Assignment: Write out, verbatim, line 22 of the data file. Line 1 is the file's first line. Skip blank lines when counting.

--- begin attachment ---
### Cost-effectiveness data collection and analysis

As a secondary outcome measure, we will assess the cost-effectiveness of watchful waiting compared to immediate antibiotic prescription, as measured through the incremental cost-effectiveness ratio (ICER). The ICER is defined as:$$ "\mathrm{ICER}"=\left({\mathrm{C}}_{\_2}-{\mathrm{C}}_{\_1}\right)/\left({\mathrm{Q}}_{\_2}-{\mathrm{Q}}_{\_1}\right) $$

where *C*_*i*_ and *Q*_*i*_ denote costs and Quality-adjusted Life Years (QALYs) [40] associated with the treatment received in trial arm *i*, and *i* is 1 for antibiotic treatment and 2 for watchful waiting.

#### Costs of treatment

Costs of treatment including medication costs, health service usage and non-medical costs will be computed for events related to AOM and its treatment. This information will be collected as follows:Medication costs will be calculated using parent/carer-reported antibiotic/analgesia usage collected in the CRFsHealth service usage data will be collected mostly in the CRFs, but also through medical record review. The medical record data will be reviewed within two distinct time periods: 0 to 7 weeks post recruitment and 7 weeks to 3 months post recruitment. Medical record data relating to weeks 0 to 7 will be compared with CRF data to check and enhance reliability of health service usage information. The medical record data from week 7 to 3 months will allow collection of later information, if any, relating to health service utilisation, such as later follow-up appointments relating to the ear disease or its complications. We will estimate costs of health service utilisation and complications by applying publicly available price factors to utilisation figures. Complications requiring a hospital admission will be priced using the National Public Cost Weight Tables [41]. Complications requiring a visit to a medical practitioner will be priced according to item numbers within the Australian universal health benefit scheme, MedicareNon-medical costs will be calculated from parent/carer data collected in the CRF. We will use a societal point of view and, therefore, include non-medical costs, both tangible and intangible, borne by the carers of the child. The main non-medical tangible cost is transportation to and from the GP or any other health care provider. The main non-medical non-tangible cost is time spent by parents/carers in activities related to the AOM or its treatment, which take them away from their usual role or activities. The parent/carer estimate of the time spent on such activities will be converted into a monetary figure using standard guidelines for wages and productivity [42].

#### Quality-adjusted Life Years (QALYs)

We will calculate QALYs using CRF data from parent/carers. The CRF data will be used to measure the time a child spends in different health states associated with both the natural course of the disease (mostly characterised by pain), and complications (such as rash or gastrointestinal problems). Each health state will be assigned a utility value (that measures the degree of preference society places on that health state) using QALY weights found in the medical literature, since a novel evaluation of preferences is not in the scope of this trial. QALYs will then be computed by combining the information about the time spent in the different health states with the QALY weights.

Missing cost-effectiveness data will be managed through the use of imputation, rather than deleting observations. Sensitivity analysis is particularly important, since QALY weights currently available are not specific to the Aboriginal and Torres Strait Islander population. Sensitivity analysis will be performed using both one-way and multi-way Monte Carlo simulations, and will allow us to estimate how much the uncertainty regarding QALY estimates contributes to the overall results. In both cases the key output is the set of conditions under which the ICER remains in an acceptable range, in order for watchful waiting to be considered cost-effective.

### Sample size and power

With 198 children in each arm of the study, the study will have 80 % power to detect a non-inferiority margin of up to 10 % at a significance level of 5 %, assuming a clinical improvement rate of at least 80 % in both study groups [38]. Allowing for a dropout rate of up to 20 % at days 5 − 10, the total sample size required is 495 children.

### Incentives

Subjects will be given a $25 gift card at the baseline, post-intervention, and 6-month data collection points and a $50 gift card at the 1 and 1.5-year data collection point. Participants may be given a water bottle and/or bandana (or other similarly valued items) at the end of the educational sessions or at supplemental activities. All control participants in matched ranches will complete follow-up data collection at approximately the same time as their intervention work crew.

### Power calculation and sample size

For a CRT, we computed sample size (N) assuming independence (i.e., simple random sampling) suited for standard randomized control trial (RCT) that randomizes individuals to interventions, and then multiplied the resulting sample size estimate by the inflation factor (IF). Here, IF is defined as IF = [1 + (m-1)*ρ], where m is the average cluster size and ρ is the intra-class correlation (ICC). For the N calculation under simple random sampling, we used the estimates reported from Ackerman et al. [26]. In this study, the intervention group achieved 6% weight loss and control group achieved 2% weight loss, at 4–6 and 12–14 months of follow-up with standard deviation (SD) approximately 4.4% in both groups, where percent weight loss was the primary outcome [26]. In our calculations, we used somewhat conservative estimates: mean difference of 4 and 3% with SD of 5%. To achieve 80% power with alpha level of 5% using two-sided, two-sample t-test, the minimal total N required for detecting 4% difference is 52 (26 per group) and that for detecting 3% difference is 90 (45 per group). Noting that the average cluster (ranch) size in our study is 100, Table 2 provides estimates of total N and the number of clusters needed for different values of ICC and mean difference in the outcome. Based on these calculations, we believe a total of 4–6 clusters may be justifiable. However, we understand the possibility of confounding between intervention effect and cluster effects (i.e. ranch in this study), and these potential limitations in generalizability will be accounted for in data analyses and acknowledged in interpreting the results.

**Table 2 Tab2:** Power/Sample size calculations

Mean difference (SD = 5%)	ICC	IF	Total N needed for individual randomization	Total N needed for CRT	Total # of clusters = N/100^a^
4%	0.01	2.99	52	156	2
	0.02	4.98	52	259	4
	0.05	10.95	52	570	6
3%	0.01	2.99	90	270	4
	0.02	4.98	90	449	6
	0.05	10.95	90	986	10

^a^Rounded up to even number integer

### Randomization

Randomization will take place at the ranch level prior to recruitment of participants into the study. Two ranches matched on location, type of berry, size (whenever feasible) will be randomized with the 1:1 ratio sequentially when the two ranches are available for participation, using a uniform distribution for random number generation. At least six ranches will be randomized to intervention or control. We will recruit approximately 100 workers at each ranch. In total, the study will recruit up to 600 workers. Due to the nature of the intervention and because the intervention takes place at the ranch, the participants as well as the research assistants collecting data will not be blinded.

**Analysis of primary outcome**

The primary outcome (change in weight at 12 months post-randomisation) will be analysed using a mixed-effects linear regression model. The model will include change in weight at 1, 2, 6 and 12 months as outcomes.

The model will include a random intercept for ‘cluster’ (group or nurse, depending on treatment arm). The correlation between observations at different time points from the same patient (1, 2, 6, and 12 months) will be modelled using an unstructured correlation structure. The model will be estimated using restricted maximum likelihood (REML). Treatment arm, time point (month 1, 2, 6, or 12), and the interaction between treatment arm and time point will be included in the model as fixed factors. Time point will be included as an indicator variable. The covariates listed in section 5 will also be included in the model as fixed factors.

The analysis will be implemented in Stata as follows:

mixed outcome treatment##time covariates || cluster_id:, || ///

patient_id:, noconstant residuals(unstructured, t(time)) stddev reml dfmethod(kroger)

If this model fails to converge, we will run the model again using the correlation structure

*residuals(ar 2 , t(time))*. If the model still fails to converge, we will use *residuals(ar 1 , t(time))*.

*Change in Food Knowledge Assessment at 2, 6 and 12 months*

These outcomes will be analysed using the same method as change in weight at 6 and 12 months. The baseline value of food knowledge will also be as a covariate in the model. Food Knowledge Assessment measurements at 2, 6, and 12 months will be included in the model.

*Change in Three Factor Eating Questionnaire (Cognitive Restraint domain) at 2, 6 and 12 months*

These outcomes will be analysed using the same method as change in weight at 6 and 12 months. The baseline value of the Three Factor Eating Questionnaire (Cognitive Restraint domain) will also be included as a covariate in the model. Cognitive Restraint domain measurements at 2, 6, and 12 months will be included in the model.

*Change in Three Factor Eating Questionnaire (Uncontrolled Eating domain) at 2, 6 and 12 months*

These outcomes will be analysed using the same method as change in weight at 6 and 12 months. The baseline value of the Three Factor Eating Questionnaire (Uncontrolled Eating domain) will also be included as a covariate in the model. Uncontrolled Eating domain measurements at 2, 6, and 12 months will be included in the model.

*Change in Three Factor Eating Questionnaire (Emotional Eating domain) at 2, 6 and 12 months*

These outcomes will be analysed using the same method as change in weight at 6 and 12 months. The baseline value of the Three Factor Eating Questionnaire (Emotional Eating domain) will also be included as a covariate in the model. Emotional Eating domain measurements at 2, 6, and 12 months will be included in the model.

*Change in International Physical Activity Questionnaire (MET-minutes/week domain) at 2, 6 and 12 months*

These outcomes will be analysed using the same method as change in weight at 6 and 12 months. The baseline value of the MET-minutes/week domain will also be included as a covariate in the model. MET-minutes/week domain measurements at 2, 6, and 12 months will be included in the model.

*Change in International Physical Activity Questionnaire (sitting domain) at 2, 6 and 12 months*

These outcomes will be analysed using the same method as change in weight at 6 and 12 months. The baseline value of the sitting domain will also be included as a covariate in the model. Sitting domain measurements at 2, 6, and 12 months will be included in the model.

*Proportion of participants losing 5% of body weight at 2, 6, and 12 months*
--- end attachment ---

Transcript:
	0.05	10.95	90	986	10